All of them reveal their forearms. It’s as if they’ve survived a bus crash and every arm has traveled through shattered glass to be here. I look around the table at them.

“I cut my legs, too,” Emily says. “Want to see?” She raises her pant leg to reveal cuts all the way up her shin.

“Does that say hate?”

“Yeah, I was mad when I did that. It says lie over here, see?”

The following day, staff confiscates a screw from Emily. She’d worked for days to unscrew it from a cabinet that’s bolted to the wall in her room. No easy task. The head of every screw in the hospital takes a special tool to loosen or tighten it. Only the maintenance man could work these screws, or so we thought. But Emily shows staff where she got it. She says it took her days to unscrew it, like a prisoner of war, digging out inch by inch to freedom. Emily worked until it fell loose into her hands. She hid in her room, using the screw like a nine-inch nail. Then she passed the screw around to other cutters, as if it were a botle of wine. Their shared secret.

After discovering the screw, staff searches every room. Each room has two beds, two cabinets, two nightstands for their possessions, and one bathroom for every two rooms. There’s a mirror made from some type of reflective metal, a sink, a toilet, a shower—the bare necessities. We shake all the patients down. Go through every article of clothing. Overturn every bed. But there’s only the lone screw belonging to Emily.

The psychiatrist places Emily in the observation room and takes away all of her clothes. Dresses her in a sunshine yellow, paper gown. A staff person will sit in the doorway 24/7, to make sure her cuts won’t go deeper, and to let her know that her father is in Michigan, not deep within a cut on her body.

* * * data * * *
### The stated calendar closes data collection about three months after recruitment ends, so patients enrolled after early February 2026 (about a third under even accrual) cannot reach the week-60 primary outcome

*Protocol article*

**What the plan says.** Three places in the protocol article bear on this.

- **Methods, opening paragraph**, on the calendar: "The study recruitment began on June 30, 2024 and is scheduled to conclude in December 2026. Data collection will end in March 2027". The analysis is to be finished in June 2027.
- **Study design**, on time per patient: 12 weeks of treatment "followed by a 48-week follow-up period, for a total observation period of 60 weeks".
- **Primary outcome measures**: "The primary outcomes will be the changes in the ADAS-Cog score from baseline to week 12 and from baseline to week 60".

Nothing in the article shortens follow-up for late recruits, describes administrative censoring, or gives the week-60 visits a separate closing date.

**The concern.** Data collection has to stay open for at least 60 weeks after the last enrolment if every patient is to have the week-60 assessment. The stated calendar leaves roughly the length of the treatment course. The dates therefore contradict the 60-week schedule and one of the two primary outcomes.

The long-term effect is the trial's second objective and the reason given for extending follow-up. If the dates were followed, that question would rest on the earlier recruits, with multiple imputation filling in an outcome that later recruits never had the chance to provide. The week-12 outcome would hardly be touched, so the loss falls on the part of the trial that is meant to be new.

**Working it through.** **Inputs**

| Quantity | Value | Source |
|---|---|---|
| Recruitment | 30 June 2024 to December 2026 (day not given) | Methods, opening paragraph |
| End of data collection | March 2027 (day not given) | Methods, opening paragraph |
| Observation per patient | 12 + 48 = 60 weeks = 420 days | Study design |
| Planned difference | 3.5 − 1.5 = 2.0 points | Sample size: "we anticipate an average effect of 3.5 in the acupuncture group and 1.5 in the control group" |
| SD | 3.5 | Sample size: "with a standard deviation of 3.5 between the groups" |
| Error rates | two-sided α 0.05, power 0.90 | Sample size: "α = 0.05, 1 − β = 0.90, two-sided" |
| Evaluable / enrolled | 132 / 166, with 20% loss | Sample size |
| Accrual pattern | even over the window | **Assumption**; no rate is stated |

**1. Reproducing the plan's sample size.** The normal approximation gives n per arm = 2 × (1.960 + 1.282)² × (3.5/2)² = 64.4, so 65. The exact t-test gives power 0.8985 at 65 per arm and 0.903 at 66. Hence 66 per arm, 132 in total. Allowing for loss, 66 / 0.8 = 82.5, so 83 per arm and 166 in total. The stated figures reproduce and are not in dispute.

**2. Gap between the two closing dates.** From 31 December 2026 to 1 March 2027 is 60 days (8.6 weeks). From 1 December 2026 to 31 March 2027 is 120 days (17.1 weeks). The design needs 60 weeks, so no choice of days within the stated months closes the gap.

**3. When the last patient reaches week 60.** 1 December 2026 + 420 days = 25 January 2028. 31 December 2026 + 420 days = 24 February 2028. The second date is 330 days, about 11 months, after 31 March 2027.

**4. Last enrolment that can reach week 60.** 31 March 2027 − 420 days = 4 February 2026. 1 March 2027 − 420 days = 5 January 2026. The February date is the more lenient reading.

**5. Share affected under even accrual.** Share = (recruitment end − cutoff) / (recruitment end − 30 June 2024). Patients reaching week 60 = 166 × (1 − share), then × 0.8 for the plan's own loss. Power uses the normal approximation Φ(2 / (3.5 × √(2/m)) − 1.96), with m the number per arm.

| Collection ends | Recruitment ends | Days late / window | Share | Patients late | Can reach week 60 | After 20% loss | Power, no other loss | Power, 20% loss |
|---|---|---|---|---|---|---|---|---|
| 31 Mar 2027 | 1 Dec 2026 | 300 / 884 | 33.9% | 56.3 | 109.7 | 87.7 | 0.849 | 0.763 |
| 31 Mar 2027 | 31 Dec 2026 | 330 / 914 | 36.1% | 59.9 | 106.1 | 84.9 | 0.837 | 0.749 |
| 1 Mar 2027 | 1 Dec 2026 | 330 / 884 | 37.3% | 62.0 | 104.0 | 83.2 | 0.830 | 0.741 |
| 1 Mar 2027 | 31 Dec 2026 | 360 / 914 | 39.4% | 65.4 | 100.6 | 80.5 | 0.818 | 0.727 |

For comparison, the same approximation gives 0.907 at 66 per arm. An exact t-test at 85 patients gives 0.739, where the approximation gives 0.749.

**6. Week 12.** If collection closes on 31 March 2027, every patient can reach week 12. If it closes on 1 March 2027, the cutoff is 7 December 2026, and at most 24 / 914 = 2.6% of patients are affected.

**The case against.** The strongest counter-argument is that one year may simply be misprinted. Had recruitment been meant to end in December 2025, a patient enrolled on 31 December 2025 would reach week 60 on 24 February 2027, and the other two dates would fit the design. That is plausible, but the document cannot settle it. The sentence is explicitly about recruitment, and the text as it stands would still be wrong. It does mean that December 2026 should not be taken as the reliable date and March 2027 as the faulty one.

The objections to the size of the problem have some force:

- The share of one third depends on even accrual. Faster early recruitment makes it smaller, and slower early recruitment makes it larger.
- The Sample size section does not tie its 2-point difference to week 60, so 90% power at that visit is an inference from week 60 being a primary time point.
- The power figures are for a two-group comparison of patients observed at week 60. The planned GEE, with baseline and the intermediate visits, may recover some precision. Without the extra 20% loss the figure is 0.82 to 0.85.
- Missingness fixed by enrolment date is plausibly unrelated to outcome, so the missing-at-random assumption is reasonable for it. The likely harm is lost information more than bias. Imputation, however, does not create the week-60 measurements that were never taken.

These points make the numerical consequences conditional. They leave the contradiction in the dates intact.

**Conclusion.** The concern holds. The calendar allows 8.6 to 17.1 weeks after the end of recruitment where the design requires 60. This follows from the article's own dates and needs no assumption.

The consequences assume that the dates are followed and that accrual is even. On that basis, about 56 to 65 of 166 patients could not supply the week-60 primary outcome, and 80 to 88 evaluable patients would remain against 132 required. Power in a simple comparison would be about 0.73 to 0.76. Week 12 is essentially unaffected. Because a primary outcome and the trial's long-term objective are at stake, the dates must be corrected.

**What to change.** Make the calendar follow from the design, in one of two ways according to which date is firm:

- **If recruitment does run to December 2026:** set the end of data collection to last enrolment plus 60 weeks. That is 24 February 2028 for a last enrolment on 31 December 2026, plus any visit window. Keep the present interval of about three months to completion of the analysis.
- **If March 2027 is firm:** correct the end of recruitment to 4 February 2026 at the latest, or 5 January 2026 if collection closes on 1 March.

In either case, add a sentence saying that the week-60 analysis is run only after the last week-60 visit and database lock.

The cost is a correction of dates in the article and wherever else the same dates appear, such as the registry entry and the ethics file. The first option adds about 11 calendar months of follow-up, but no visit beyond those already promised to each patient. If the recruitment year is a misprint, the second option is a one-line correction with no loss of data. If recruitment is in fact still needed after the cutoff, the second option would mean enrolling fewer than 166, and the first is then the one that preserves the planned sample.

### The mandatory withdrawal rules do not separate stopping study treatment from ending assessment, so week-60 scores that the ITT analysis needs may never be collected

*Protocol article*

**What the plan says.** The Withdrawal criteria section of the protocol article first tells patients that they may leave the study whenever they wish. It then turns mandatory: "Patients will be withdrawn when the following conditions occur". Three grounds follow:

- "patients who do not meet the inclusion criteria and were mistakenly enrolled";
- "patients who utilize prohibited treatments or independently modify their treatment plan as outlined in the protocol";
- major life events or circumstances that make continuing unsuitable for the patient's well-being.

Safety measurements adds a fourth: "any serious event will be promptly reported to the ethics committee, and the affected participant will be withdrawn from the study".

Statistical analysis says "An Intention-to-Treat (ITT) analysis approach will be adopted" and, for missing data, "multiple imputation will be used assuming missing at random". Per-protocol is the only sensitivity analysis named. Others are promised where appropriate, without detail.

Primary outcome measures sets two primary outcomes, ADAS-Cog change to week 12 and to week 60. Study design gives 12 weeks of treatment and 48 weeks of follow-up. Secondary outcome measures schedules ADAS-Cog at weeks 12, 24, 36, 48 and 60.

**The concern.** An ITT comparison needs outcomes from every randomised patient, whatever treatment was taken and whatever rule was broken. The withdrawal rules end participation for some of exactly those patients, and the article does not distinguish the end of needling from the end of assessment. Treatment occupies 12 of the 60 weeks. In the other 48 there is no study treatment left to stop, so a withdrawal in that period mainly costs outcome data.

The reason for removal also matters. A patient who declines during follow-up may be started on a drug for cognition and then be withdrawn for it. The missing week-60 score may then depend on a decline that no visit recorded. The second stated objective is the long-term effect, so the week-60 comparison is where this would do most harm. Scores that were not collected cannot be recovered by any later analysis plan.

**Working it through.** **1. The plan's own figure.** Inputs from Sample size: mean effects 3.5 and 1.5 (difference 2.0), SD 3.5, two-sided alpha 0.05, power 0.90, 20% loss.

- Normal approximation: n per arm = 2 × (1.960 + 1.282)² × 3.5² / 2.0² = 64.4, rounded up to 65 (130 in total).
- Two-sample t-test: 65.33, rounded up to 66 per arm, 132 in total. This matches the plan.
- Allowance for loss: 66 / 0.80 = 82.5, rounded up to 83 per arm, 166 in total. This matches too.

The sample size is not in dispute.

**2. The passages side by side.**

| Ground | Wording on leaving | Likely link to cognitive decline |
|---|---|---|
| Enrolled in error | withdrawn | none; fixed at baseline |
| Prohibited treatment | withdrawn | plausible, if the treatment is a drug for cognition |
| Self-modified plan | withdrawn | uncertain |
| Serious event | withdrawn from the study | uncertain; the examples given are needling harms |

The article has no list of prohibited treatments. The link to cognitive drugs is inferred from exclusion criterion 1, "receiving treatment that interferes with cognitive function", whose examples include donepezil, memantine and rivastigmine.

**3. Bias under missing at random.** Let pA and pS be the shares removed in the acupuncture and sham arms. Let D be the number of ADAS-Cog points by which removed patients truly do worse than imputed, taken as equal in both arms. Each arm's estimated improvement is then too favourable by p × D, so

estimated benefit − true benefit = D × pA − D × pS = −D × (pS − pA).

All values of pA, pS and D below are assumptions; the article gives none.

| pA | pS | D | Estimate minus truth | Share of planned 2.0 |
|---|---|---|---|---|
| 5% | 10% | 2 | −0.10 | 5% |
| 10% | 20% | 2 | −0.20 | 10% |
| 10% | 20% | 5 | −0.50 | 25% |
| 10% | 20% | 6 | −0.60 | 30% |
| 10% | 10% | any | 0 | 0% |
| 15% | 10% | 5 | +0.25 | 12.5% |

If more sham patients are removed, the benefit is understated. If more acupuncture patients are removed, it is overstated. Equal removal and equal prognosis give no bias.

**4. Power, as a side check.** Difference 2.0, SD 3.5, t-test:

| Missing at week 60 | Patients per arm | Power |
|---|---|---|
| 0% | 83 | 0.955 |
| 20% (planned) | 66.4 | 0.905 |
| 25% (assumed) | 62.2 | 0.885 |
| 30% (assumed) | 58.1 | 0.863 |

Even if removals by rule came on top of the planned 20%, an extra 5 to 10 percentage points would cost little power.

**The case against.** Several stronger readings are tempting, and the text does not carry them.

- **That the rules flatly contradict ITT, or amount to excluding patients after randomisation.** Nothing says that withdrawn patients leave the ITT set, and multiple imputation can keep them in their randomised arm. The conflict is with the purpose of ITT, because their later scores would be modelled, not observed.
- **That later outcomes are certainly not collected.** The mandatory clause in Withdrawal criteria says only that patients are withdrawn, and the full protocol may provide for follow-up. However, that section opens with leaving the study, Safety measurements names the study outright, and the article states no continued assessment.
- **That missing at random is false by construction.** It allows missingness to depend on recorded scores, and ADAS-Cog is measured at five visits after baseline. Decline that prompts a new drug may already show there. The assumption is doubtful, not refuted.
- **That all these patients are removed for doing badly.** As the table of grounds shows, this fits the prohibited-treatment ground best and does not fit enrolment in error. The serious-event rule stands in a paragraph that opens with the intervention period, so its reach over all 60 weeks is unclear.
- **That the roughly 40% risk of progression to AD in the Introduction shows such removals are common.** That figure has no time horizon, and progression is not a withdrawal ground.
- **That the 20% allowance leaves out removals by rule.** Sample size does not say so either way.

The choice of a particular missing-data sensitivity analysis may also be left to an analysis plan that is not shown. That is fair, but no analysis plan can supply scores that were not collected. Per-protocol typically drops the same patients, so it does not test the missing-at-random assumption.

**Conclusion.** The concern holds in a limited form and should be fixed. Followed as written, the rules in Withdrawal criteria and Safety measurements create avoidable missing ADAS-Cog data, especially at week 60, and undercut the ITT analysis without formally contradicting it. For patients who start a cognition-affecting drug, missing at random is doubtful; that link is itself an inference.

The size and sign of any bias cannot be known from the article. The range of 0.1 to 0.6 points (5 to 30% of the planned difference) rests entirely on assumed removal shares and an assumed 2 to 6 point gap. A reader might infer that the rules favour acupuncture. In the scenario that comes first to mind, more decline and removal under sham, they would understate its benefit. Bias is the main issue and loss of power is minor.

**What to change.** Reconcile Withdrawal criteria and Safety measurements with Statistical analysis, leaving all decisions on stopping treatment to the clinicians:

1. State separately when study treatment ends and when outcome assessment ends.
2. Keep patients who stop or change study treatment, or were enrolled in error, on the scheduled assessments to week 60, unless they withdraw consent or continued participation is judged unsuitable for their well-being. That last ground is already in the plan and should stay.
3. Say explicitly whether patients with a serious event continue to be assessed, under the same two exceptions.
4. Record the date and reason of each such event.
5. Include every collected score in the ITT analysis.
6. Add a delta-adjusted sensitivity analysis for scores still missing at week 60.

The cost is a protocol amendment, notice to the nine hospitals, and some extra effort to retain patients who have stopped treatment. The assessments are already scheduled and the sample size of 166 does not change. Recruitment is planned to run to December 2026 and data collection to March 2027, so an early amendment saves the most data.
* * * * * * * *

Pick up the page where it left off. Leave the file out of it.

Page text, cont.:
Emily’s isolation lasts for 24 hours. Now she’s sitting at my table in the classroom. The twenty-minute writing exercise is over, and Emily wants to read first. She holds up the picture she chose of a girl riding a large bird in flight.

She begins, “I’ve walked to the tracks before, so why is it so hard this time? Is it because I know I won’t be coming back? Last time, I sat and watched as each train sped by; watched as each chance for death passed...”

When she finishes, I say, “Wow! That was great.”

The other adolescents around the table agree.

I say, “What’s the inspiration behind it?”

“Before I came into the hospital, I ran away and walked to the train tracks behind our house, determined to throw myself in front of a train. But I couldn’t do it. I just sat there all night, it seemed, watching as each train passed, carrying with it my opportunity to die. The police found me walking through our neighborhood. Now I’m here,” she says, shrugging her shoulders.

“So the bird is the train?” I ask.

“Yeah, it takes me away from here.”

We sit in silence.

Emily will be discharged tomorrow. DHR hasn’t gathered enough evidence to remove her from the aunt’s home. The psychiatrist doesn’t want us to tell Emily she’s leaving until the moment her aunt walks into the lobby to retrieve her. He’s afraid she will react badly to the news, so Emily doesn’t have a clue she won’t see me again, that the train story will be her last. The aunt will come for her. She will wait in the lobby with the key to the padlock in her pocket. I wish I could say, “You’re leaving today, and I wish it were not so. But you take care. I will miss you. Keep writing.”

I wasn’t around when Emily was discharged. School was over. Later, I asked the nurse what happened. “Did she leave without fighting them?”

“She was crying,” the nurse said. “But she went without a fight.”

I can only imagine the ride home with the aunt. The yelling, the accusations, then the closing of her bedroom door, the snap of the padlock, the bucket on the floor, the lone train whistle in the distance.

Rob Lavender earned an MFA from Queens University of Charlotte. He teaches creative writing at a psych hospital as therapy for suicidal adolescents. You can read their work at